The coronavirus crisis and the ensuing financial effects for many Belgian businesses have raised questions regarding their obligations towards the banks. One of the most pressing questions is how companies should deal with their payment obligations arising from such loans.
Over the past few days, an agreement has been in the process of being drafted by the Federal government, the National Bank of Belgium and the Belgian banking sector.
We understand that this agreement will consist of two pillars:
First, the banks should provide viable companies experiencing payment problems (solely) due to the coronavirus crisis with the option of deferring their payment obligations until 30 September 2020 without any additional charges.
Second, the Federal government will activate a guarantee scheme for all new credit and credit lines (bridging loans) of up to a 12-month duration that the banks will grant to companies. This step is to ensure that the financing of the Belgian economy is maintained.
The maximum amount of bridging loans that the state guarantee will cover is €50 billion. The current lending by Belgian banks amounts to €150 billion, so this additional amount is very substantial. All new credit and credit lines with a maximum duration of 12 months (excluding the refinancing of existing credit) that will be granted up to and including 30 September 2020 will be covered by the guarantee scheme.
At the end of the guarantee scheme, the amount of losses incurred on the credit arising under the guarantee scheme will be reviewed. The burden-sharing between the banks and the Belgian state will be as follows:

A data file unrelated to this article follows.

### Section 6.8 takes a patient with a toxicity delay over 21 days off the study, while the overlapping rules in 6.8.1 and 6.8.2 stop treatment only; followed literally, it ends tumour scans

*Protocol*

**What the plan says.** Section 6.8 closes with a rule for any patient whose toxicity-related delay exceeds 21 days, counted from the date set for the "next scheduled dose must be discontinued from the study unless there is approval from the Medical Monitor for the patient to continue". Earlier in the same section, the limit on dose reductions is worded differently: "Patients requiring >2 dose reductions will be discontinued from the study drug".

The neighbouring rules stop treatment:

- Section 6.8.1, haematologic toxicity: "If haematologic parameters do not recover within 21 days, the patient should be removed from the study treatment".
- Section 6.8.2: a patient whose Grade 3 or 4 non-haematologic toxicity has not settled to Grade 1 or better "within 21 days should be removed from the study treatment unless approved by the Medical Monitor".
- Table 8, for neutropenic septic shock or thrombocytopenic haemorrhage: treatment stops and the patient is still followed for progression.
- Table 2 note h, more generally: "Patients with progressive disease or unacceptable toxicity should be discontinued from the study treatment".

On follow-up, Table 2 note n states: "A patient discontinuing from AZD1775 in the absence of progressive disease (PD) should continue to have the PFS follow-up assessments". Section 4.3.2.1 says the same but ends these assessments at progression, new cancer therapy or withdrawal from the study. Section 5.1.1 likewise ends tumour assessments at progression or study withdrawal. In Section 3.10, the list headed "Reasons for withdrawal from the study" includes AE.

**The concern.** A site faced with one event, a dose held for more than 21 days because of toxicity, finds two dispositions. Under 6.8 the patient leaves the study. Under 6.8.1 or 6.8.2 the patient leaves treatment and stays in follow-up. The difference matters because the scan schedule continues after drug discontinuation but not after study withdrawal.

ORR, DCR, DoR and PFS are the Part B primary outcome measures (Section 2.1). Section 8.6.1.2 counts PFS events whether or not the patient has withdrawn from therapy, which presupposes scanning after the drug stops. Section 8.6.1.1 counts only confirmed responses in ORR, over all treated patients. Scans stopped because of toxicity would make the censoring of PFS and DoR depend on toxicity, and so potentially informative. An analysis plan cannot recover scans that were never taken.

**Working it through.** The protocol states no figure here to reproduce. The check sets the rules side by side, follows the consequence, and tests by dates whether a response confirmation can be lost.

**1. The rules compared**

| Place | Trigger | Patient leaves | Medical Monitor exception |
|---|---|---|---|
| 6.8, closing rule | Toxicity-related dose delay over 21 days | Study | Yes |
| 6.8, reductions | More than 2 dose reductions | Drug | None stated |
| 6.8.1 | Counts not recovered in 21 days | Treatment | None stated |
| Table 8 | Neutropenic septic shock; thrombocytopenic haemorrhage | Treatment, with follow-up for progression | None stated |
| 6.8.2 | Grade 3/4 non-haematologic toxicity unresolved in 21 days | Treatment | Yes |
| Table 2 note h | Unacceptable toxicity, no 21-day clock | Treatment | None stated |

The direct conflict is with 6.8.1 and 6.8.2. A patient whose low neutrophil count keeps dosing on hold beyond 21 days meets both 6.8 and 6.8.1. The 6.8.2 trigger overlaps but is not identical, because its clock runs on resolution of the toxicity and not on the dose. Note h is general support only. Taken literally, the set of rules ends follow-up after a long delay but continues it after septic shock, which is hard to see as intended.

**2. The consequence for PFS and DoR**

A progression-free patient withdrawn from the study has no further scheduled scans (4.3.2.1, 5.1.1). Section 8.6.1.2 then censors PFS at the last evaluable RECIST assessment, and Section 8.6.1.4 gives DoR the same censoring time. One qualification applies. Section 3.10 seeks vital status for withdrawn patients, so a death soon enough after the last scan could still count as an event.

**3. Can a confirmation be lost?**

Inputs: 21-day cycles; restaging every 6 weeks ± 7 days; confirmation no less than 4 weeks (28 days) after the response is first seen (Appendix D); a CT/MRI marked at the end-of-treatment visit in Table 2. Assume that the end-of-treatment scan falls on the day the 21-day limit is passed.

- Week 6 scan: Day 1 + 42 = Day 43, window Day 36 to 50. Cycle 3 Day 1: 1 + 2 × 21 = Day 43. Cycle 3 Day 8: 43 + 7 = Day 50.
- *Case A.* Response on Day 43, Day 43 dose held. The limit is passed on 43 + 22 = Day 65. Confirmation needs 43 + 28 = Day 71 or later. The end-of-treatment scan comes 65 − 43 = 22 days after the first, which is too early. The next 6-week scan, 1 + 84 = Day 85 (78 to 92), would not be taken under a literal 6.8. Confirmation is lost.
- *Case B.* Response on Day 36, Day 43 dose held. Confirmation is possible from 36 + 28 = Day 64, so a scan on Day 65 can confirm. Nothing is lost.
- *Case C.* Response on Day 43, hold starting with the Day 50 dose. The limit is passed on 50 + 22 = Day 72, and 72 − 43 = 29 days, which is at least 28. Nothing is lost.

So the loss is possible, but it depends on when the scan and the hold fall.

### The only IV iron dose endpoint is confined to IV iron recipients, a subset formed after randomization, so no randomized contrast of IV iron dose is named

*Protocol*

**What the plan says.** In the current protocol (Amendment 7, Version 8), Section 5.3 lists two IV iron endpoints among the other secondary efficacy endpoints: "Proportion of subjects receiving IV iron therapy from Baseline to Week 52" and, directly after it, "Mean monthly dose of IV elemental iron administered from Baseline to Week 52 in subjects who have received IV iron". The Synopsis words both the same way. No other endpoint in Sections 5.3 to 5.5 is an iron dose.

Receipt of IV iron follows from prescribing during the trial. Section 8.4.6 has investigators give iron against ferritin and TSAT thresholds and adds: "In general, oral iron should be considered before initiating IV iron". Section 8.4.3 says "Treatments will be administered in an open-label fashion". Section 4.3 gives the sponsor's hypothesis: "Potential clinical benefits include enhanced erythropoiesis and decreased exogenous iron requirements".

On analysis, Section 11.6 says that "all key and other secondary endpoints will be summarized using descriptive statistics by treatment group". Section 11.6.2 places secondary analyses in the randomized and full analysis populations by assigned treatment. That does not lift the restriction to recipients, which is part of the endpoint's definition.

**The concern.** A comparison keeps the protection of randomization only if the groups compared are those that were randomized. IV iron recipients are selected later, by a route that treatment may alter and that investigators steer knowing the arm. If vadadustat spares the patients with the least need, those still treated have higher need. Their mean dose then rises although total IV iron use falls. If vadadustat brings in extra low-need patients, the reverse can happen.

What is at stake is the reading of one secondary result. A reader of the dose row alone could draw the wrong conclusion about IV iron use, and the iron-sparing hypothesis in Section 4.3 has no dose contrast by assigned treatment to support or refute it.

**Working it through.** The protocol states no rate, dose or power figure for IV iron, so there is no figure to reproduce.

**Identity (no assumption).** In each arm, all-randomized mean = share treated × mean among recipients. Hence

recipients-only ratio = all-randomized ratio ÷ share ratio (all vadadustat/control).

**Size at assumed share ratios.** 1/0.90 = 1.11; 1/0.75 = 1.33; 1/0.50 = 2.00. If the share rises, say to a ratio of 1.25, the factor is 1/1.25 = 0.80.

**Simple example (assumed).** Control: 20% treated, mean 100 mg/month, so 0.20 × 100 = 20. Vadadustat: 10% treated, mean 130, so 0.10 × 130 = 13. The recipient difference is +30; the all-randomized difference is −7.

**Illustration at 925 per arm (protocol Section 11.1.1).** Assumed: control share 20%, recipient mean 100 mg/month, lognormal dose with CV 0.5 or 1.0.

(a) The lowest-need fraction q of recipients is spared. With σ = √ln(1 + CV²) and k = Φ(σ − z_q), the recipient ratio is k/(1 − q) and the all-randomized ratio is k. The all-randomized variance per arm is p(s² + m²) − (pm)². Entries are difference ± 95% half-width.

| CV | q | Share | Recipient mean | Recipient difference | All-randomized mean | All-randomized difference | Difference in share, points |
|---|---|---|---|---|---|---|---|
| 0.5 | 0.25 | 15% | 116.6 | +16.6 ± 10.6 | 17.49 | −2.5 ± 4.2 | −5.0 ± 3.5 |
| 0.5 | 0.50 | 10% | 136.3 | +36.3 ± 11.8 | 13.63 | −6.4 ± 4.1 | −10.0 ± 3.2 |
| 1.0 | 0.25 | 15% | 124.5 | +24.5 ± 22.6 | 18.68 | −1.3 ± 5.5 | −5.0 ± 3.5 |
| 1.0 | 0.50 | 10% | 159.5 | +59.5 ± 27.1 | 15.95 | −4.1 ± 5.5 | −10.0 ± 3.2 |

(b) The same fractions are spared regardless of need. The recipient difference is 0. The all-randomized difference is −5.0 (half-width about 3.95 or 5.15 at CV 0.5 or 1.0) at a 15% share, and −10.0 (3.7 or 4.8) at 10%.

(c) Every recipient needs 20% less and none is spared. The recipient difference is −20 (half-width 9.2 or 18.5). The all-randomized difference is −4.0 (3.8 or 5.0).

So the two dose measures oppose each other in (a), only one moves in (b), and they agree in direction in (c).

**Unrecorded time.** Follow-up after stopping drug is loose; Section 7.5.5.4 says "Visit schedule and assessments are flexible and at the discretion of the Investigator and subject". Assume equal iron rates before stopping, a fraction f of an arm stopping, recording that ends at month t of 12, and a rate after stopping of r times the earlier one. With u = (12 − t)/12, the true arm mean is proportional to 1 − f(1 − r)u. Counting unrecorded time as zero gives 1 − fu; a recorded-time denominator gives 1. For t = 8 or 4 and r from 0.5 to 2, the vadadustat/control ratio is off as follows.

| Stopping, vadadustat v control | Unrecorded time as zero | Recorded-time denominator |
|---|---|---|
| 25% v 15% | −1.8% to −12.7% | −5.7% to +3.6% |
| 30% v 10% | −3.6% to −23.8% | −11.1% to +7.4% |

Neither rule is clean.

- The first 3% of losses (or €1.5 billion) will be borne entirely by the banks.
- For losses between 3% and 5%, 50% of the losses will be borne by the banks and 50% by the Belgian state.
- For losses above 5%, 80% of such losses will be borne by the government and 20% by the banks.
This means that if the scale of the crisis is relatively contained, only the banks will have to intervene without any form of state support. For example, the losses encountered during the 2008 financial crisis were around 1%. In this case, a crisis that is 3 times bigger will have to be encountered to trigger any state support. This is different from Belgium’s neighbouring countries where their governments are intervening much more. The draft guarantee scheme is a very serious burden on the Belgian banks.
The agreement is not yet in a final form. The Federal government, the National Bank of Belgium and the banking sector are still discussing the last details and we expect to have a final agreement before the end of this week.
ALTIUS – Banking & Finance team – ready to help
The above information is merely intended as comment on relevant issues of Belgian law and is not intended as legal advice. Before taking action or relying on the comments and the information given, please seek specific advice on the matters that are of concern to you.